Hey, drone, get off of my cloud.
That’s the message recreational drone operators on the North Shore are getting from Transport Canada’s strict new rules on unmanned aerial vehicles.
Citing heightened danger posed by high fliers, Minister of Transport Marc Garneau introduced regulations that ban recreational drone flights within nine kilometres of any airport, heliport, or aerodrome (including harbours used by float planes) March 16.
The new rules seemed to come “out of the blue,” according to drone operator and Mulgrave secondary student Matthew Chasmar.
Proximity to Vancouver Harbour effectively closes the sky from shoreline to treeline between McKechnie Park in West Vancouver and the Seymour Golf and Country Club. The Grouse Mountain helipad also excludes a portion of the backcountry.
Besides the airport restriction, the rules also ground drones within 75 metres of buildings, vehicles or people – a measure Chasmar found “potentially excessive.”
“Many school fields, many soccer fields are not large enough that they would meet that requirement,” he said.
The recent owner of a Phantom 3 drone, Chasmar suggested dropping that distance to 50 metres. He also disputed the perception many drone owners are reckless, stating many of his friends have done “due diligence.”
The new rules are “overdue,” according to ING Robotic Aviation CEO Ian Glenn.
For generations the only path to the blue yonder included rigorous flight instruction.
“Now, you stop by the local Best Buy and suddenly you’ve got an aircraft in the sky,” he said.
While his company uses drones for pipeline monitoring and wind turbine inspection, Glenn said he’s noticed a sea change in the skies as operators with no aviation knowledge enjoy unfettered access to the stratosphere.
“We’ve seen (a) proliferation of folks who aren’t following the rules and therefore becoming a nuisance if not a hazard.”
There is also a psychological component to widespread drone use, according to Glenn, who cited a 2016 near collision over Lake Ontario in which a pilot took evasive action to avoid what was believed to be a drone.
“(Pilots) think they’re seeing them, and so they’re afraid and therefore they’re twitchy.”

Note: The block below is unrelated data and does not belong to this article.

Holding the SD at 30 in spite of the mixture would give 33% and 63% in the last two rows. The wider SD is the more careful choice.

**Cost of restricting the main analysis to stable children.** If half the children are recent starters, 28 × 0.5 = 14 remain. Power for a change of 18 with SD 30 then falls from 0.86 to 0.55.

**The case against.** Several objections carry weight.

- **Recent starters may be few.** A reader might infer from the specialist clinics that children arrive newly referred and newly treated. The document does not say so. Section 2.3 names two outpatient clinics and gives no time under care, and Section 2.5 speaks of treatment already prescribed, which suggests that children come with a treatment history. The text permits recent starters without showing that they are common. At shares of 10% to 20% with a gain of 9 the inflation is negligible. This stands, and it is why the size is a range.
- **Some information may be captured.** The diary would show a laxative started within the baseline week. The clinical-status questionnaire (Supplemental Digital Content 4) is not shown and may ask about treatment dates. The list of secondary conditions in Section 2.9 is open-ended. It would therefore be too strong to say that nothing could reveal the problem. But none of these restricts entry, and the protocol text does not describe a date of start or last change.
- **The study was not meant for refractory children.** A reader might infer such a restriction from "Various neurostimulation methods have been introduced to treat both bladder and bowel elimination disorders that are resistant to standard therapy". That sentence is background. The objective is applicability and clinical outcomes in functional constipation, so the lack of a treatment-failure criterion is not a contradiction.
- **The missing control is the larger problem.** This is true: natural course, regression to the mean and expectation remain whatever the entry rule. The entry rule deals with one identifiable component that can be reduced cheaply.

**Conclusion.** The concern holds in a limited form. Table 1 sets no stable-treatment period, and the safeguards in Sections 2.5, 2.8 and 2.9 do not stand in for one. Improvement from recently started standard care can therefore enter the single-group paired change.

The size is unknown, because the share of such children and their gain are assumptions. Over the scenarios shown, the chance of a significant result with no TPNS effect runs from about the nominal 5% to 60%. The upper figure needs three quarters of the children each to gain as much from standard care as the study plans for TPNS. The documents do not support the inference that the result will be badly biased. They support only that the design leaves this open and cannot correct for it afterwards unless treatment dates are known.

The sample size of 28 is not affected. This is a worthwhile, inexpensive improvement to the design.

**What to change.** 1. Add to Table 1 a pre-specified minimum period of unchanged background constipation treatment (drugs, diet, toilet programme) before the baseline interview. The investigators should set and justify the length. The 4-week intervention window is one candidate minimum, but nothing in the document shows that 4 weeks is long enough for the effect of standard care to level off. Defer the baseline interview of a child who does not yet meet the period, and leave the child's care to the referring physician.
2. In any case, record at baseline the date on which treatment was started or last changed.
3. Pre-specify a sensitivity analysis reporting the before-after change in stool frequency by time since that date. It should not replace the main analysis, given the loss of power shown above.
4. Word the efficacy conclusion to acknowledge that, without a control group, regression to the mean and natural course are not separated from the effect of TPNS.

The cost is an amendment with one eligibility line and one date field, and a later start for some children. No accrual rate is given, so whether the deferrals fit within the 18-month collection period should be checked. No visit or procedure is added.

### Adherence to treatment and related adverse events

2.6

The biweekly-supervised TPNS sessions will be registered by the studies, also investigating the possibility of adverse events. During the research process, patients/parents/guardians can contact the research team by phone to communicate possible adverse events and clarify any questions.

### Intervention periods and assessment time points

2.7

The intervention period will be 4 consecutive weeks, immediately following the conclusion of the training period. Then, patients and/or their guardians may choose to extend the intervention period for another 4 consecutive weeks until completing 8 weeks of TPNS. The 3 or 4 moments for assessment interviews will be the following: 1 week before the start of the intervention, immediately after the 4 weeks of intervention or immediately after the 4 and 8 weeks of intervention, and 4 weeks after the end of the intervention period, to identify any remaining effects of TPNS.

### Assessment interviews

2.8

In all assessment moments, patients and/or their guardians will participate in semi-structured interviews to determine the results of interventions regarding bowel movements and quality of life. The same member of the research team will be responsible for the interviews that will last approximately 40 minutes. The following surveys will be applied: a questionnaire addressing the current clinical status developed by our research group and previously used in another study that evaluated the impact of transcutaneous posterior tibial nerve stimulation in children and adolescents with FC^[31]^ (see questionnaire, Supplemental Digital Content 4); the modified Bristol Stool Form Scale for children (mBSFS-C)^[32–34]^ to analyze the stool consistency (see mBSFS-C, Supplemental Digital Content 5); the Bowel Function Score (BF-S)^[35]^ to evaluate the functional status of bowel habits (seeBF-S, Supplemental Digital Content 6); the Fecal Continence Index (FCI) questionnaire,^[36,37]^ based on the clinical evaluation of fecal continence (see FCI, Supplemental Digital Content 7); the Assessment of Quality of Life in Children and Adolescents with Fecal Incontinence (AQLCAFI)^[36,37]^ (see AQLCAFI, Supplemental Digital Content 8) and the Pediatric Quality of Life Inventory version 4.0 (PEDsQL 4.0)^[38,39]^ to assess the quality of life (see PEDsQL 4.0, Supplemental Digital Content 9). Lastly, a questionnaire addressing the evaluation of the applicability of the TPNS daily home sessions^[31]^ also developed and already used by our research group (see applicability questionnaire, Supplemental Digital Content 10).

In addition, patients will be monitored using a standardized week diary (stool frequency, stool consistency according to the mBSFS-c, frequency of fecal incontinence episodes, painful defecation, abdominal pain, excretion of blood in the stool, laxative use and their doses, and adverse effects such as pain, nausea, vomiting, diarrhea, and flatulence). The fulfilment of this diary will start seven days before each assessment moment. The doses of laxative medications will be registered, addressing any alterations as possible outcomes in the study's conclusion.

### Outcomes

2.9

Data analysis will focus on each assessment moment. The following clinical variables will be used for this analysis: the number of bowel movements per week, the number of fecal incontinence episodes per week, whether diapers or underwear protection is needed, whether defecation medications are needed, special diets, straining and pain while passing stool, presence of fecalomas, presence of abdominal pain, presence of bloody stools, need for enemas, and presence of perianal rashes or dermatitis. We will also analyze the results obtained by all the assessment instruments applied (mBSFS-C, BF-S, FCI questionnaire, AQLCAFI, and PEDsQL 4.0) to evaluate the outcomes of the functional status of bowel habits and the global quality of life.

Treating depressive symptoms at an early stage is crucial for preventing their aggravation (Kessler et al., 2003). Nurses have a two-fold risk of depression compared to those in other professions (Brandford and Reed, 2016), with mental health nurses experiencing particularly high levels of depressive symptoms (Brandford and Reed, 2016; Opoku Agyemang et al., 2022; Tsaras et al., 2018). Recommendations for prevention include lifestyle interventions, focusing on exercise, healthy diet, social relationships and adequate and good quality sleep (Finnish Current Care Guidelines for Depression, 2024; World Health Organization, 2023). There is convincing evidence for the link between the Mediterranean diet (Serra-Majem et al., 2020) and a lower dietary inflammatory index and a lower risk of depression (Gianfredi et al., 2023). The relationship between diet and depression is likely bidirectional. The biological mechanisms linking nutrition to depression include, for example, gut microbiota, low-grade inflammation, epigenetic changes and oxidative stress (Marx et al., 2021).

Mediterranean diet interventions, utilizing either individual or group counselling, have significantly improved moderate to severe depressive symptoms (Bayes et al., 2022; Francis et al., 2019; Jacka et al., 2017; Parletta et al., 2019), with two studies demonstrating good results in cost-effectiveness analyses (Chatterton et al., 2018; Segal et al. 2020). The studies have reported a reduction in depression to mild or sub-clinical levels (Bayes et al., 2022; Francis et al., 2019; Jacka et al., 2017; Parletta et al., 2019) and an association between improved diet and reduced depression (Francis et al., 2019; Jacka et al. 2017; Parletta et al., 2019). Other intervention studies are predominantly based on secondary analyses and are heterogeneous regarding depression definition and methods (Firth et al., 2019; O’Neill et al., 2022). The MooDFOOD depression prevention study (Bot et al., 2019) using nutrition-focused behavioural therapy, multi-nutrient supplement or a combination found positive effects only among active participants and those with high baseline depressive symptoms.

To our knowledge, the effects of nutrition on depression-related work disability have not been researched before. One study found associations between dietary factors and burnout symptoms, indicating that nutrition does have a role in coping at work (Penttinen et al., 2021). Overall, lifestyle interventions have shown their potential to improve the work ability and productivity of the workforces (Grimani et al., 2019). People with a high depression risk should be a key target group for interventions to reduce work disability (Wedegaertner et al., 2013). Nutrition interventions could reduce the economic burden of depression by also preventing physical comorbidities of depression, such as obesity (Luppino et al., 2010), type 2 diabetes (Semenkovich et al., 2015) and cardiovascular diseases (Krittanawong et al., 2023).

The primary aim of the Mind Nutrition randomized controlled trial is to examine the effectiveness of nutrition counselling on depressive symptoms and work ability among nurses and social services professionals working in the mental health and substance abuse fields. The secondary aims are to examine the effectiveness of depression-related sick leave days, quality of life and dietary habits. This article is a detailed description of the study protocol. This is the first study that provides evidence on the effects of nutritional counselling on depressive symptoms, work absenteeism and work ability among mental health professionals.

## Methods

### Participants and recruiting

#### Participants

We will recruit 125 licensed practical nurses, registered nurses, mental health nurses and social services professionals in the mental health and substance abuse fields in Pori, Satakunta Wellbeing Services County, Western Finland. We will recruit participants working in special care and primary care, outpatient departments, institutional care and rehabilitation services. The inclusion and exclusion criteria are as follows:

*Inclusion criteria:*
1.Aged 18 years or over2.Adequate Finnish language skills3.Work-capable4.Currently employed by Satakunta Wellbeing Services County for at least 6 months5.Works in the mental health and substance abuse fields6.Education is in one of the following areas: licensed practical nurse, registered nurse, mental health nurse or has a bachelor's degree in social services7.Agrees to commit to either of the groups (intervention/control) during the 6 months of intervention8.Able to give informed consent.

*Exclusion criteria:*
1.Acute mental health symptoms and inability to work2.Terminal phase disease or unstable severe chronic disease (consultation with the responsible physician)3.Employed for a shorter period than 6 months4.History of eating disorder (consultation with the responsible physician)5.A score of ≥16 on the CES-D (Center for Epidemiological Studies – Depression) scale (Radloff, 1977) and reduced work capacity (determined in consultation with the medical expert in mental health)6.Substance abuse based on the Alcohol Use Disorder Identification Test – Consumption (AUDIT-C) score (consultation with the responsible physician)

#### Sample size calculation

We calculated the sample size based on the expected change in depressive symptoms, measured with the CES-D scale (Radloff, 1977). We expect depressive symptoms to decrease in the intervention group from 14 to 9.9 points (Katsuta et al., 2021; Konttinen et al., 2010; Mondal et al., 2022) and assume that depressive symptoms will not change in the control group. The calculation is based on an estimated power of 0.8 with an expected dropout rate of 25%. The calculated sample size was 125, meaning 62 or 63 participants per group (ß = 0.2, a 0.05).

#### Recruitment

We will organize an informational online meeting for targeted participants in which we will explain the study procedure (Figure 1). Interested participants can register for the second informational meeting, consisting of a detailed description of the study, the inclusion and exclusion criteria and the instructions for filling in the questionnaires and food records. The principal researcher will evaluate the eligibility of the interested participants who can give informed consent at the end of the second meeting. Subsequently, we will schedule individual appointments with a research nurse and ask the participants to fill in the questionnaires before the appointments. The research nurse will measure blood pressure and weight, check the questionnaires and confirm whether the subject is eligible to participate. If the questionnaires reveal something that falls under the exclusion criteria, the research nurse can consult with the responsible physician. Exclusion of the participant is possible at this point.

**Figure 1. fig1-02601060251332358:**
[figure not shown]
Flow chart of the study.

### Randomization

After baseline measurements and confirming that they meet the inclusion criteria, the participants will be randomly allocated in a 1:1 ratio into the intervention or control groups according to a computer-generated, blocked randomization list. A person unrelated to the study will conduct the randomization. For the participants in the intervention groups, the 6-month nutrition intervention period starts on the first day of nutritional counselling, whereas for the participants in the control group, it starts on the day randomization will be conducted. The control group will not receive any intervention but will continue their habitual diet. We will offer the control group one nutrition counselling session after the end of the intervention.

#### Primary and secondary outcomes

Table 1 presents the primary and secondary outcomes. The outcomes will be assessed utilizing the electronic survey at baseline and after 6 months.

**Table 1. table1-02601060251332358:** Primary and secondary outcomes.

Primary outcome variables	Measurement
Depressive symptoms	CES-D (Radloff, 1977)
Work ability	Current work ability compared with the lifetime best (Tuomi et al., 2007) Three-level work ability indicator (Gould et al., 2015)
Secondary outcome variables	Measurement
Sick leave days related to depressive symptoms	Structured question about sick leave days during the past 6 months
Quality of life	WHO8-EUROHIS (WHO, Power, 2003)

Ideally, Glenn said he’d like to see everything that flies equipped with a transponder.
“I call it the helmet of 2017 … nobody really wants to wear one but for public safety we insist you do.”
The rules will hurt innovation and stymie “tens of thousands of responsible” drone pilots, according to Drone Manufacturers Alliance director Kara Calvert.
A DMA statement noted aviation authorities haven’t recorded a collision between a civilian drone and an aircraft.
Transport Canada investigated 125 potential infractions involving drones in 2016, more than twice as many as in 2014. Transport Canada “is not aware of any collisions” between a drone and a plane, according to Natasha Gauthier, media relations for Transport Canada.
Despite reports of collisions with drones in the United States, each investigation conducted by the Federal Aviation Authority revealed the suspected drones were birds, wires or posts, according to a February release from the FAA.
In terms of criminal charges for operators who flout the no-fly zone, there aren’t a lot of definitive answers, according to North Vancouver RCMP spokesman Cpl. Richard De Jong.
A municipality could issue a blanket ban on drones, “But how do you enforce it?” De Jong asked.
While the legal requirements are evolving alongside the technology, it still may be a challenge to track drones and catch the operator with their hands on the controls, according to De Jong.
The new rules are a gift to the skies, according to Andrew Fyfe, a pilot and photographer with West Vancouver real estate drone photography company Lofty Media.
“It’s a little nerve-wracking if you look out and see a drone,” he noted.
Lofty Media has been undercut by competitors willing to flout aviation rules, according to Fyfe. However, the newly announced $3,000 fine for drone infractions should help “weed out” unlicensed competition, according to Fyfe.
The regulations also prohibit flying above 90 metres as well as night flights.
Members of the Model Aeronautics Association of Canada will be permitted to fly drones at sanctioned events.